Many Heathens (including me) responded to both the extremist appropriation of our tradition & the religious profiling by the media. Follow link to read what we have to say.
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The Norse Mythology Google+ Page
Dr. Karl E. H. Seigfried is a writer on mythology and religion. A Norse mythologist and musician in Chicago, he teaches courses on mythology, religion, J.R.R. Tolkien and Richard Wagner for Newberry Library's Continuing Education Program. He taught Norse mythology at Loyola University Chicago and Norse religion at Carthage College, where he was founder and faculty advisor of the Tolkien Society.

Karl's website, The Norse Mythology Blog, was named the world's Best Religion Weblog in 2012, 2013 and 2014. It is the first religion blog to enter the Weblog Awards Hall of Fame. In addition to original articles and interviews on myth and religion, the site features projects such as the Worldwide Heathen Census 2013, a first attempt to estimate current numbers of adherents of the modern iteration of Norse religion.

Karl's work on mythology and religion has been published in Herdfeuer (Germany), Iceland Magazine, Interfaith Ramadan (Italy), MythNow (Joseph Campbell Foundation), On Religion (UK), Religion and Ethics (Australia) and Reykjavík Grapevine (Iceland). He wrote all definitions relating to Ásatrú (Norse religion) in the Religion Newswriters Association's Religion Stylebook.

Karl has been interviewed on myth and religion by the BBC, Daily BeastHistory Channel, OnFaithPublic Radio International's The World, Strings Magazine, Chicago Public Radio's Morning Edition, Raven Radio, Viking Magazine and Wired Magazine. He has been a featured lecturer on literary and musical interpretations of Norse mythology at Lyric Opera of Chicago, Wagner Society of America and Wheaton College.

A member of the Religion Newswriters Association, Society for the Advancement of Scandinavian Study, and Viking Society for Northern Research (UK), Karl is also the Official Norse Mythologist of the Stephanie Miller Show.

Karl holds degrees in literature and music from University of California at San Diego, University of Wisconsin at Madison and University of Texas at Austin. He studied literature and art history at Loyola University Chicago Rome Center in Italy and has taken Icelandic language courses through University of Iceland's distance learning program. He recently received an academic scholarship from University of Chicago Divinity School and is now working on an MA in Religion.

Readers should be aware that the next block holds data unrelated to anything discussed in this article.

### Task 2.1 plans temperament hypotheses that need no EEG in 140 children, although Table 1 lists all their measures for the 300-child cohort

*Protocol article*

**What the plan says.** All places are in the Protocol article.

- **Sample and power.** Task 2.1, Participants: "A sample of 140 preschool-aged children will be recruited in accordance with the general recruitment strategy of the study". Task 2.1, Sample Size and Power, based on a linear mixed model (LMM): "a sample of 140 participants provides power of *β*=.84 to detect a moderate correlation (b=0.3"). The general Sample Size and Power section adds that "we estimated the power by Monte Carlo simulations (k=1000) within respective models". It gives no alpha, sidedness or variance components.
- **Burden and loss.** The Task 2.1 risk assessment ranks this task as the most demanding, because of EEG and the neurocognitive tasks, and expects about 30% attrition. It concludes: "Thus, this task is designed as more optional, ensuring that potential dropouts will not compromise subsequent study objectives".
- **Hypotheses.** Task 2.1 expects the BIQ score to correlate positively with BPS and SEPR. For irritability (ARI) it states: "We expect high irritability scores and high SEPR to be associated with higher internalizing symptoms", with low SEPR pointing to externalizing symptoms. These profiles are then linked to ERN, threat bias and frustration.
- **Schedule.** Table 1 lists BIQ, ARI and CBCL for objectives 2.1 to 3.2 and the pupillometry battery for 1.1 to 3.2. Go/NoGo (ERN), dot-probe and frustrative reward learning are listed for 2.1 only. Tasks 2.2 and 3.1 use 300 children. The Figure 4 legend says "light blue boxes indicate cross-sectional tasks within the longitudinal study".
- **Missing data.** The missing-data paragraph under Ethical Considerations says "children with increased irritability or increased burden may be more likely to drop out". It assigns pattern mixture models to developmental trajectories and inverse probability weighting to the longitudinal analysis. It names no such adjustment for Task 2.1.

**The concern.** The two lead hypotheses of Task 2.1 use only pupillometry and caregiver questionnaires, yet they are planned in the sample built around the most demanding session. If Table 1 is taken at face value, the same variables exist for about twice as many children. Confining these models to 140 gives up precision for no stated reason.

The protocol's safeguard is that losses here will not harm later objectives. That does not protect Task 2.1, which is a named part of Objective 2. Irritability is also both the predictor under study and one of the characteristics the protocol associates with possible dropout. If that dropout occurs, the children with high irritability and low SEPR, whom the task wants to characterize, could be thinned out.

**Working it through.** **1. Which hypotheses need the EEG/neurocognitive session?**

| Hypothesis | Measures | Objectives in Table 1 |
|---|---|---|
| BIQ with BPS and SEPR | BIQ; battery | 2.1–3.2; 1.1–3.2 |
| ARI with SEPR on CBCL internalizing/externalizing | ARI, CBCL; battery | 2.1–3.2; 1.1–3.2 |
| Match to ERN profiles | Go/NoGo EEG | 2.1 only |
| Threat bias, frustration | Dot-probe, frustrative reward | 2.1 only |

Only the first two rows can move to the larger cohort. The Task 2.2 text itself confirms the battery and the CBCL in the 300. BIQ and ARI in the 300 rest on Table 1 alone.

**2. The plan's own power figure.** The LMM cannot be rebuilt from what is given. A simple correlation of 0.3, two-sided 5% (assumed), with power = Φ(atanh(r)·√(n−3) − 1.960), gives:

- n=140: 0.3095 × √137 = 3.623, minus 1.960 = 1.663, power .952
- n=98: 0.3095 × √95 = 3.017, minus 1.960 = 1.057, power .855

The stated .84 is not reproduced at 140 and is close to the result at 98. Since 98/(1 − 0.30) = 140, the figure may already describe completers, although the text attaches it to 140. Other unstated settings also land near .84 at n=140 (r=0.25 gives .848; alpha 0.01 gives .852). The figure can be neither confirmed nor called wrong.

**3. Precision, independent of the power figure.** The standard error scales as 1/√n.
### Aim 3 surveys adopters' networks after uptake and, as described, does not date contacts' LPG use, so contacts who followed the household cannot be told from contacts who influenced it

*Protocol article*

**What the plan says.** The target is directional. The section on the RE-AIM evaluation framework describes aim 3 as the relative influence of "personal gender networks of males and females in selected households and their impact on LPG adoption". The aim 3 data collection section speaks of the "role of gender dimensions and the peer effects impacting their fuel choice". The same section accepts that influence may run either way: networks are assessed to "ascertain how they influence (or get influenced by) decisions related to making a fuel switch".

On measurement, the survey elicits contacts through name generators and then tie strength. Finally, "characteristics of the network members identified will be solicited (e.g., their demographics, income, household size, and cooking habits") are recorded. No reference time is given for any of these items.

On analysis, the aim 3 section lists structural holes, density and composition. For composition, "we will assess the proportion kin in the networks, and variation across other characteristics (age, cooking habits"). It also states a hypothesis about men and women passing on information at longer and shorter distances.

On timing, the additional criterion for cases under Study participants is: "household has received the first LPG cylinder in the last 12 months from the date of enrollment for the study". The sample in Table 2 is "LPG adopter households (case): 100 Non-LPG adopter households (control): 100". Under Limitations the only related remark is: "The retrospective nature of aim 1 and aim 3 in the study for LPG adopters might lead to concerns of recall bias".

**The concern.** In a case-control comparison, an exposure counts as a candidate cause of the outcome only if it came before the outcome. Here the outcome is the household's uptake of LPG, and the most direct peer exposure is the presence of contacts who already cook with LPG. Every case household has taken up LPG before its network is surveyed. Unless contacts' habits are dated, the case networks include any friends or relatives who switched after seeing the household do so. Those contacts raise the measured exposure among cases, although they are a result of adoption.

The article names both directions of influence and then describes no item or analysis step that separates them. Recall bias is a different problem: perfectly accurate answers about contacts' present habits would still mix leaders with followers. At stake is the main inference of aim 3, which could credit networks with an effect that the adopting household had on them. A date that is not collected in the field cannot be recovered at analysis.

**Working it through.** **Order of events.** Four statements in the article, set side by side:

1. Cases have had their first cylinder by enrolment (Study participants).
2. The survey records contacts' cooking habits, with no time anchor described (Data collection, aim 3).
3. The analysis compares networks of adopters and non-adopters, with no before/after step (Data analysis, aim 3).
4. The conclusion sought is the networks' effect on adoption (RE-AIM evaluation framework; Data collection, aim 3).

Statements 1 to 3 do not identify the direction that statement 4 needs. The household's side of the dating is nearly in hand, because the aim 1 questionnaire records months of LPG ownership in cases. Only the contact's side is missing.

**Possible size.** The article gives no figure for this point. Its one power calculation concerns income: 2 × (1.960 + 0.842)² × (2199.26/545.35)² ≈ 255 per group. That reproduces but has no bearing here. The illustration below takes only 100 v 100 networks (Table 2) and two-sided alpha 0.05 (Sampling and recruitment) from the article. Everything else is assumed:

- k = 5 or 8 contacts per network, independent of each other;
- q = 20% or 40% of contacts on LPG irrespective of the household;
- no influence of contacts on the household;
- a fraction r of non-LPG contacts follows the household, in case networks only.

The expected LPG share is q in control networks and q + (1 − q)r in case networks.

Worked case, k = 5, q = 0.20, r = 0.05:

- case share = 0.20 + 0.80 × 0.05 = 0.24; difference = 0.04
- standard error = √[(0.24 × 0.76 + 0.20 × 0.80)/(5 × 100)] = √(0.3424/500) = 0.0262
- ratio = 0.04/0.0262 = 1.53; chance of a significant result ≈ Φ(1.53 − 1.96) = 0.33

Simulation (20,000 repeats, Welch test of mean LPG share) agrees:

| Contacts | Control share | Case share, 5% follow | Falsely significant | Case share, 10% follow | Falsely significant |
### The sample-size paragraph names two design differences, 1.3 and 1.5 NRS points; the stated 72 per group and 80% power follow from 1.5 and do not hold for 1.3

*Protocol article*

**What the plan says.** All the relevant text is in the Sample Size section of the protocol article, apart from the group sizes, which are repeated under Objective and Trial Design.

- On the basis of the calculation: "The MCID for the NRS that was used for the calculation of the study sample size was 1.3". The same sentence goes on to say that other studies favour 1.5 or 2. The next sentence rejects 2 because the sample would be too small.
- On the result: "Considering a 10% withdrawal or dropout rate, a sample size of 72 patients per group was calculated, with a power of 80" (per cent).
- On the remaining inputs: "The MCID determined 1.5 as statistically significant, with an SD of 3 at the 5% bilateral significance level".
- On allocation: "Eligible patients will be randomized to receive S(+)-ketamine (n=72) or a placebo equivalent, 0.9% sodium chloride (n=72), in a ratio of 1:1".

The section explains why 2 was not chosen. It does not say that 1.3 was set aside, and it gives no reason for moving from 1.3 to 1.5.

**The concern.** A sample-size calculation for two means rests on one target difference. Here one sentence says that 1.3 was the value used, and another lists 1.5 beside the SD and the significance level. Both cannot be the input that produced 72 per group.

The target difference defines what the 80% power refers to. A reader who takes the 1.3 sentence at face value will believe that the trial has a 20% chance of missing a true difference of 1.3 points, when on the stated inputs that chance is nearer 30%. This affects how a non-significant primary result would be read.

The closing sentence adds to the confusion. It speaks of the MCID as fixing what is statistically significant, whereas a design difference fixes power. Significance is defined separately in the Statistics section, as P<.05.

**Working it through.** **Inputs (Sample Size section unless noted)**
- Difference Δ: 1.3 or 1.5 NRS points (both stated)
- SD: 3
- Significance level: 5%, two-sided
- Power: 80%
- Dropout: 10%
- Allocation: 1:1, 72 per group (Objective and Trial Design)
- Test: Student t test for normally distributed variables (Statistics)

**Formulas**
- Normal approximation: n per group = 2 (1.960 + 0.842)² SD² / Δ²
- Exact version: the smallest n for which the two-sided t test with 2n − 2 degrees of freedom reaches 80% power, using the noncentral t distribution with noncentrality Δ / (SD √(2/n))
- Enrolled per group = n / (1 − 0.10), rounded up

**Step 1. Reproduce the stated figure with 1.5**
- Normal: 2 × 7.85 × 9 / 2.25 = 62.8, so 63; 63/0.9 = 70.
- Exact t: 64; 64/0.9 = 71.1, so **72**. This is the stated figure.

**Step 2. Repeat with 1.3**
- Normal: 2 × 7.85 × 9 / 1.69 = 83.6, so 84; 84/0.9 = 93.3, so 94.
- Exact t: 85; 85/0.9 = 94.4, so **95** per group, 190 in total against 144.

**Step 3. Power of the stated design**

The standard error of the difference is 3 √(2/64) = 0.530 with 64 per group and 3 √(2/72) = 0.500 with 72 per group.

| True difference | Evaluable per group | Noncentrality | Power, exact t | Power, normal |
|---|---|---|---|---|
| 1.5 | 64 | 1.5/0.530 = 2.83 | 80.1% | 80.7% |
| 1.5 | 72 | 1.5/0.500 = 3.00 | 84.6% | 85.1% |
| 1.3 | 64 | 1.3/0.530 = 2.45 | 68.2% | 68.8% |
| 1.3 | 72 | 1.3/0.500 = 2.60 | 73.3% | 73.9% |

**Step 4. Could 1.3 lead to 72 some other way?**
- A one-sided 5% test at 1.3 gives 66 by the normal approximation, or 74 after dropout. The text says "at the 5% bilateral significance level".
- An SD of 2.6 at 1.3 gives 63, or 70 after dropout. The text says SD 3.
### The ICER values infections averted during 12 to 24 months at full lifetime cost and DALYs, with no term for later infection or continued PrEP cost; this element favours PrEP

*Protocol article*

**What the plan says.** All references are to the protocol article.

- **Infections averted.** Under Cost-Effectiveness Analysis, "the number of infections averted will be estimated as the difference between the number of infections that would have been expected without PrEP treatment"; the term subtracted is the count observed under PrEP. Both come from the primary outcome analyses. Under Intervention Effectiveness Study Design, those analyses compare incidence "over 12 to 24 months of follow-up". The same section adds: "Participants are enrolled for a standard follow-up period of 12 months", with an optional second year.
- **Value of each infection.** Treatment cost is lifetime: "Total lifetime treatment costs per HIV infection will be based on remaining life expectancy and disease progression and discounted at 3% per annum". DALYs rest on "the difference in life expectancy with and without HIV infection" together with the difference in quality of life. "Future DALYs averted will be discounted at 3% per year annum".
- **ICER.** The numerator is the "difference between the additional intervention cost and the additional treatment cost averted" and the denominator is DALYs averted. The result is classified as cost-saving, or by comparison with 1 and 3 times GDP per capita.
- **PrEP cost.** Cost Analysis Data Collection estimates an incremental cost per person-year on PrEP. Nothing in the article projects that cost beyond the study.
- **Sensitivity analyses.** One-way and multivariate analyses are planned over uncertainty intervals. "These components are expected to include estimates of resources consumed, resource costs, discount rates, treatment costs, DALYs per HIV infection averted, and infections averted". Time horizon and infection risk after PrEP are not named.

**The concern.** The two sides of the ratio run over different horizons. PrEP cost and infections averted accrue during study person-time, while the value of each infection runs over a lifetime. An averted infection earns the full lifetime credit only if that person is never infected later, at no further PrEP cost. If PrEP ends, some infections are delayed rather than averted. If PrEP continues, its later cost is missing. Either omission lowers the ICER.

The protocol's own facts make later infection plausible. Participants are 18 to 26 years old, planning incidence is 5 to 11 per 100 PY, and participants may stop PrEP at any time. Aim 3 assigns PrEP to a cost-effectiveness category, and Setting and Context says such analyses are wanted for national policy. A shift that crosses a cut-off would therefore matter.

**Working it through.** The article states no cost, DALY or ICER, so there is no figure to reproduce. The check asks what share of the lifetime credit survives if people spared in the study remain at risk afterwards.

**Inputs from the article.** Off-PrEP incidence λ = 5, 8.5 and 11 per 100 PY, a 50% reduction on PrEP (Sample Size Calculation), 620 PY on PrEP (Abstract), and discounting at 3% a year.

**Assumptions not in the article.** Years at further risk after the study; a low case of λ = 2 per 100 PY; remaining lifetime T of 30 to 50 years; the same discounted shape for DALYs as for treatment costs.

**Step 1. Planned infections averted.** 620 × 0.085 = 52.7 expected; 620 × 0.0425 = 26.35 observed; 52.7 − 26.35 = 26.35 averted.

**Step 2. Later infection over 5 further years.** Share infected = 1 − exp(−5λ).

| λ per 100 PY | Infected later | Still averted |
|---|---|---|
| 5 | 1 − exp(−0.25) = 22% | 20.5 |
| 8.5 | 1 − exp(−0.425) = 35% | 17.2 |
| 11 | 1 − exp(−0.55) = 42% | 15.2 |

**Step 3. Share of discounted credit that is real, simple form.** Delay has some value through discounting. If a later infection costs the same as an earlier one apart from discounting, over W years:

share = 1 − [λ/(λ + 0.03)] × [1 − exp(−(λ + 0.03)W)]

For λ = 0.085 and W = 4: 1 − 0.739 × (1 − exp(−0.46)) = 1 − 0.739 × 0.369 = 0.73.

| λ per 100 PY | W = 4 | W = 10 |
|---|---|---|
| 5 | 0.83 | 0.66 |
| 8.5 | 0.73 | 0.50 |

2012, 2013 & 2014 Weblog Awards: Best Religion Weblog
Weblog Awards Hall of Fame: First religion blog to enter the Hall of Fame
Chicago Public Radio: "[Karl's] one of the country’s most respected researchers and lecturers on Norse mythology."
Chicago Humanities Festival: "Seigfried is a prolific chronicler of the world of Norse mythology."
Johan Hegg (Amon Amarth): "[Karl's] probably a better Guardian of Asgard than I am."
Jóhanna G. Harðardóttir (Ásatrúarfélagið): "Hér er rétti maðurinn á ferð til að kenna Norræna goðafræði í US."
Syracuse University iSchool: "This is an entertaining and enlightening blog to follow for anyone interested in Norse mythology."
Weaving Wyrd: "His questions are thought-provoking, and his scholarly bona fides are pretty impressive."
Bob Freeman: "Best Esoteric Website 2013: For anyone with an interest in Norse culture, myth, and magic, there is no better place to visit on the web."
The Wild Hunt: "If you aren’t already reading Dr. Karl E. H. Seigfried's amazing The Norse Mythology Blog, then you've been remiss. The blog is one of the most content-rich affairs for lovers of Norse mythology I’ve ever seen."
Tales of a GM: "This is an amazing resource for anyone interested in the history and culture of Northern Europe. The Norse Mythology Blog is such a brilliant combination of modern issues and ancient sources. If you have any interest in Norse culture or mythology, then you must visit Dr Seigfried’s site."
Vancouver Sun: "The best blog on faith and spirituality may be one about a so-called ‘dead’ religion, Norse mythology. The Norse Mythology Blog reflects deep knowledge of this ancient religion, along with an affable spirit. [Karl] knows everything one would ever want to know about Thor, Odin, Frey, Loki, Frigg, Freya and countless more Norse gods, goddesses and mythological hangers-on."
City Magazine (Serbia): "Ako vas je ikada makar malo zainteresovala istorija i kultura severne Evrope, a naročito njena istorija, ovde ćete naći mnogo više interesantnog štiva nego što biste se ikada nadali. Posebno je interesantno da uspeva da poveže savremene momente sa prastarim izvorima."


Questions? Contact Karl through the Contact page at The Norse Mythology Blog.